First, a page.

Fiscal discipline as a victim of political disruption

Robert Carling

07 December 2018 | Ideas@TheCentre

It is often said that Australians have become complacent about what is needed to maintain the foundations for solid growth in the economy – jobs, real wages and living standards – and that we are taking prosperity for granted.

One dimension of this is our attitude to budget deficits and public debt. Just as Scott Morrison proudly announces the first budget surplus in 12 years — never mind it is an updated estimate for a year that doesn’t even start until next July — the response from a public that once valued budget surpluses may be little more than a yawn.

Voters will still punish a government that badly mismanages the public finances. But it is not at all clear they will reward a display of fiscal prudence; particularly if it means they are deprived of public expenditure goodies such as ‘infrastructure’, education and health care.

Election results are too complex and messy to be attributed to single causes, but there is prima facie evidence of increased tolerance for deficits and debt in this year’s Victorian and Queensland state elections.

In other countries, political disruption is undermining fiscal discipline.

In the US, after inching down after the GFC, the federal deficit is again soaring back to 5% of GDP – unprecedented at a time of such economic strength. (If Australia ran a federal deficit of that magnitude, it would approach $100 billion.) This is the dark side of the otherwise welcome Trump tax cuts, but there is little sign anyone cares beyond the small community of fiscal policy wonks.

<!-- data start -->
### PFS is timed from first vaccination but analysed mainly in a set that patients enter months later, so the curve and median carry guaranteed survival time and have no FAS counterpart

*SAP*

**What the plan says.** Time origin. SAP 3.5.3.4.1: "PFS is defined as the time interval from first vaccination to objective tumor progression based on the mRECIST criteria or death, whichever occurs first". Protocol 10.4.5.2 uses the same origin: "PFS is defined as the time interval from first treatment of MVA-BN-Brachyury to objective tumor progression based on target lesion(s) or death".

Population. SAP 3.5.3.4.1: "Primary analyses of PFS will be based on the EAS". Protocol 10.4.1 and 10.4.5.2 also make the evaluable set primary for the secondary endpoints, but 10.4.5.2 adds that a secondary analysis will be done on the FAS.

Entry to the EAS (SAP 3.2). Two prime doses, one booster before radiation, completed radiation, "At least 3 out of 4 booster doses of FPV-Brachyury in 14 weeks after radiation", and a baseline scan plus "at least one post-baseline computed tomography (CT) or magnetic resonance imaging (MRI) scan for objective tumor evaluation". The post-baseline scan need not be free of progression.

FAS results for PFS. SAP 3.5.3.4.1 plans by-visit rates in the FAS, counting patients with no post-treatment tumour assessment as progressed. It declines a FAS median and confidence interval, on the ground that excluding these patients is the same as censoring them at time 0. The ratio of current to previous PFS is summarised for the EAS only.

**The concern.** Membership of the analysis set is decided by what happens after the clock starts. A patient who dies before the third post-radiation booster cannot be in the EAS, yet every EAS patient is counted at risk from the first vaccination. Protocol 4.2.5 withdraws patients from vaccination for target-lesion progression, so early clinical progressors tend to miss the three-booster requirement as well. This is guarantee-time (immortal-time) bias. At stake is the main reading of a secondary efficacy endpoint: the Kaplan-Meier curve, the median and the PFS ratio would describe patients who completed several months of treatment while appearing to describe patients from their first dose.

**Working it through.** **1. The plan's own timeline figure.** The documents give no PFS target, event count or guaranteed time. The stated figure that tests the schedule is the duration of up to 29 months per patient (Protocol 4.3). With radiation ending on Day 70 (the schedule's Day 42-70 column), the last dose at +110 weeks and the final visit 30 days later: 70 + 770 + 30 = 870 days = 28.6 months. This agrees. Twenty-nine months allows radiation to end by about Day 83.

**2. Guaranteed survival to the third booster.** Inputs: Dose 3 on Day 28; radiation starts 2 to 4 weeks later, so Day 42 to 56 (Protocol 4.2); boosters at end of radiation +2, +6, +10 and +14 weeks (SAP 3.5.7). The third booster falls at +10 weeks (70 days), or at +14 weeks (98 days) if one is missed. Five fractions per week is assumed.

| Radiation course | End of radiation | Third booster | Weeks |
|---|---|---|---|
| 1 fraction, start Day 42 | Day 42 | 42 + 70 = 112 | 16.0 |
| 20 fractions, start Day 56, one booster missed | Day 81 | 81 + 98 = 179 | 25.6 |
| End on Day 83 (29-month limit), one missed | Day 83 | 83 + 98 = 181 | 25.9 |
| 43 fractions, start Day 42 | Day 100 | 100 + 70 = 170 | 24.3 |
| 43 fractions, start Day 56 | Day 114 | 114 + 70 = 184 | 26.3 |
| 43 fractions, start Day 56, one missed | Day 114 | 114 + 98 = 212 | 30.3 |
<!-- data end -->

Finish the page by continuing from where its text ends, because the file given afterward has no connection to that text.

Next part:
In Italy, the left-right coalition government is challenging the EU’s fiscal rules — which euro-sceptics may cheer; but Italy is playing with fire by enlarging a deficit that adds to an already unsustainable debt burden.

In the United Kingdom, the weak minority government called a premature end to ‘austerity’ (aka fiscal discipline) because it perceived the voters had had enough.

There is a thread running through these examples: political disruption, fragmentation, populism and the allure of instant gratification at the expense of fiscal sustainability. There is nothing new about deficit spending, but perhaps something new and pernicious in what is giving it a new push.

Back home, given what Morrison and Frydenberg have said, their credibility now hinges on bringing down a surplus budget for 2019-20, and Shorten-Bowen will match it (with a different expenditure and revenue composition).

But from a government that has been very much disrupted, watch out for vote-buying promises that wear the surplus down to a bare minimum and back-load the costs into the distant future.

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